Dispute Over Anti-Syphilis Campaign Blamed for Departure of Public Health Doctors
September 30, 2008
Brian Mason, leader of the New Democratic Party, says political interference is likely to blame for the departure last spring of three of Alberta's top public health officials. At least one of the doctors resigned because the deputy minister scrapped plans for a broad public awareness campaign targeting syphilis, Mason said.
Alberta is in the midst of a major syphilis outbreak, with cases of the STD roughly doubling to more than 450 in the last two years. The outbreak is widespread: Cases have been diagnosed in people as young as 15 and as old as 81. Several babies in the province have been born with congenital syphilis passed on from their mothers.
Mason said politics should not get in the way of public health. "They're the front line of protecting people against infectious diseases," he said of public health officials. "It's critical that we get to the bottom of the political interference in this campaign to try and limit the outbreak of syphilis."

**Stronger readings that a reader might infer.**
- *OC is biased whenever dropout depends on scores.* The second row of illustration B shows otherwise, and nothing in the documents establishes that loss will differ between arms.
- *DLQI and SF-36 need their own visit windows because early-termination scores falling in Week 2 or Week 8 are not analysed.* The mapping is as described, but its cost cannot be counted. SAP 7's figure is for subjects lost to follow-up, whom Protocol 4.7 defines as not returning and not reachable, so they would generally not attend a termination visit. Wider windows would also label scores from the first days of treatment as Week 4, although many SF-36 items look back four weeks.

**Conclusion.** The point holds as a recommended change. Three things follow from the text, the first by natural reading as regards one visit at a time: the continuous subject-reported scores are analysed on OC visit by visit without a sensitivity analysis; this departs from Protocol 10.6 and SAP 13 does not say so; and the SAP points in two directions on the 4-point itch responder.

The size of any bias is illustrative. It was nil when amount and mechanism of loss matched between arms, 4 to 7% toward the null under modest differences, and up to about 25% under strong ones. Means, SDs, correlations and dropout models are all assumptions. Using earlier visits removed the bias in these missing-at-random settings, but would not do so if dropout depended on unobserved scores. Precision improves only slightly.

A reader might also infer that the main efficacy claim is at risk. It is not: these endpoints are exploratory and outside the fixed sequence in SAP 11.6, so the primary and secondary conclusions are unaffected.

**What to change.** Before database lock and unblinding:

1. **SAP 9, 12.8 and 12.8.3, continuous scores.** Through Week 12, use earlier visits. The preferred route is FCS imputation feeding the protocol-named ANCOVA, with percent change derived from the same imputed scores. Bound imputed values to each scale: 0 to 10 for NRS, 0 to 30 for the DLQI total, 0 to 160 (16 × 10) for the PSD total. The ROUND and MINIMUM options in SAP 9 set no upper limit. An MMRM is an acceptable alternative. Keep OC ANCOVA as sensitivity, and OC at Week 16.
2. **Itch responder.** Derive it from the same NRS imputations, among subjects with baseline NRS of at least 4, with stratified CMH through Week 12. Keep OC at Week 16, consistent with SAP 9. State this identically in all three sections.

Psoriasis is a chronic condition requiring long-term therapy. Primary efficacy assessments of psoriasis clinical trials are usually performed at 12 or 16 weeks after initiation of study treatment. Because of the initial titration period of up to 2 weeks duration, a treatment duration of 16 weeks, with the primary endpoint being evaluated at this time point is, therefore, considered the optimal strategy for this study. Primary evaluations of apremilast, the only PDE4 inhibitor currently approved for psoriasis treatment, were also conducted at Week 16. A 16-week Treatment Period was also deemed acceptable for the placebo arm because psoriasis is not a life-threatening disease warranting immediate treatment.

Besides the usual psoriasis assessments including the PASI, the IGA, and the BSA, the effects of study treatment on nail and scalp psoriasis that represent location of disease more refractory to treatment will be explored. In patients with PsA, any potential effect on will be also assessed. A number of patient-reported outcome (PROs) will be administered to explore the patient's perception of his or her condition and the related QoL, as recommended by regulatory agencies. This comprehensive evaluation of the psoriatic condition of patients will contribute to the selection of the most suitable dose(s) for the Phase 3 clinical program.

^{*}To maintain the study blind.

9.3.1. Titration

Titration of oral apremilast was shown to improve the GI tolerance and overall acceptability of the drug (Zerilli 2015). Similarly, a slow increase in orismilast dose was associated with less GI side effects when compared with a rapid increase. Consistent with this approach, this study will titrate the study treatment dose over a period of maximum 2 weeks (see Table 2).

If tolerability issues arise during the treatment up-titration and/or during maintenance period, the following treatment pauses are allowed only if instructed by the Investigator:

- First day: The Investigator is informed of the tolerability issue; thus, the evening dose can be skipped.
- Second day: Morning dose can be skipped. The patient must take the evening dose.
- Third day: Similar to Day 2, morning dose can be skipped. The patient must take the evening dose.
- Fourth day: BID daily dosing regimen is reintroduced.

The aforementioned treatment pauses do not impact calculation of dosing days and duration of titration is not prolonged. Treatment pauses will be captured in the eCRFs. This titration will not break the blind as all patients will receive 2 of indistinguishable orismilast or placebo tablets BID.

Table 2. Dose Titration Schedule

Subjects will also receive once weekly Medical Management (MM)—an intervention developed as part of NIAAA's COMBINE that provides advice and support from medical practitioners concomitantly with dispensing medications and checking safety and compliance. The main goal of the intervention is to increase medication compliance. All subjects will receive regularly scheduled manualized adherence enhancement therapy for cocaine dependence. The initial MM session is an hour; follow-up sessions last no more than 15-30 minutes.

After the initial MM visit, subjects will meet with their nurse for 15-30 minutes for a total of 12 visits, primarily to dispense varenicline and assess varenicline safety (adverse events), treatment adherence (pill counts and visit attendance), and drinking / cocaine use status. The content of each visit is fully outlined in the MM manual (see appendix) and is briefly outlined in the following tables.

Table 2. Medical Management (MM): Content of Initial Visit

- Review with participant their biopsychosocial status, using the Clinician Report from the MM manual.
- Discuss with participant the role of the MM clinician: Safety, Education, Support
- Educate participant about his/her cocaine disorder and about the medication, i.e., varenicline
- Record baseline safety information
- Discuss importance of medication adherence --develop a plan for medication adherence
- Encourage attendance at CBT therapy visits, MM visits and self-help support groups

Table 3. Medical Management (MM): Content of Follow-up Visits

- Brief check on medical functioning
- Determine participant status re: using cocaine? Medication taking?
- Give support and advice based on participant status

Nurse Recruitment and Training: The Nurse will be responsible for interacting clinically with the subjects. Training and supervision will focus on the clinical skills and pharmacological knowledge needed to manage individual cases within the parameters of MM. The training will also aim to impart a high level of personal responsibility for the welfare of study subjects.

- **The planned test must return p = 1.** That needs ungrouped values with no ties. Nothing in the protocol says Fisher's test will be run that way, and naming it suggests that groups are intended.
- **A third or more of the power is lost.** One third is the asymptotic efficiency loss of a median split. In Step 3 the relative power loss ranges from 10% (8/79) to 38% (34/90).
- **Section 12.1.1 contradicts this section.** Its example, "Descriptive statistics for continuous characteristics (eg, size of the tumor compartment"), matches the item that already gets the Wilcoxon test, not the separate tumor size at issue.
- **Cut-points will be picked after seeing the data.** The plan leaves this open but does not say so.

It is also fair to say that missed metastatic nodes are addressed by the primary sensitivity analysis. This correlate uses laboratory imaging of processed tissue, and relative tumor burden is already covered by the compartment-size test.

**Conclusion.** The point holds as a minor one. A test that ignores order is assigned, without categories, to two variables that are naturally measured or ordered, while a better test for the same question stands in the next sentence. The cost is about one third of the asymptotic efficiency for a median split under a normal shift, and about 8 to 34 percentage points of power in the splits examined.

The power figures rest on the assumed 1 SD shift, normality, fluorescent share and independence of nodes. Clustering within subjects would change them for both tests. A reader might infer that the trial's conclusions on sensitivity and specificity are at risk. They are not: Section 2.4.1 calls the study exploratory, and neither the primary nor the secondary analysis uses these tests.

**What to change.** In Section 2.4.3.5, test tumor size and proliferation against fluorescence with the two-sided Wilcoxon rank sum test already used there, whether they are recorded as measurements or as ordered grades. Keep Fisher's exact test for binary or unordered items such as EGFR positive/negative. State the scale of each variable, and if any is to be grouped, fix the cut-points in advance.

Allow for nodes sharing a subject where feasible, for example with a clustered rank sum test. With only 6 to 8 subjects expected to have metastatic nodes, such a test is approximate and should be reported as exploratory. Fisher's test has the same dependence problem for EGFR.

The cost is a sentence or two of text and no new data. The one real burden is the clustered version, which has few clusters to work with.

"I heard there were problems getting approval of the messaging" that officials felt was needed to raise awareness about syphilis, said Dr. Barbara Romanowski, an STD expert at the University of Alberta. "But I'm not sure at what levels these problems originated."
Public awareness of the outbreak is crucial, said Romanowski. "The challenge is to get the message out," she said. "It's not going to go away by itself. We can't afford to be complacent; we need to be aggressive in getting it under control."
At a Monday news conference, Health Minister Ron Liepert announced that the province's chief medical health officer will now report directly to the minister, rather than going through the deputy minister. He refused to discuss specifics of the doctors' departure.
09.29.2008; Jim MacDonald
This article was provided by CDC National Prevention Information Network. It is a part of the publication CDC HIV/Hepatitis/STD/TB Prevention News Update.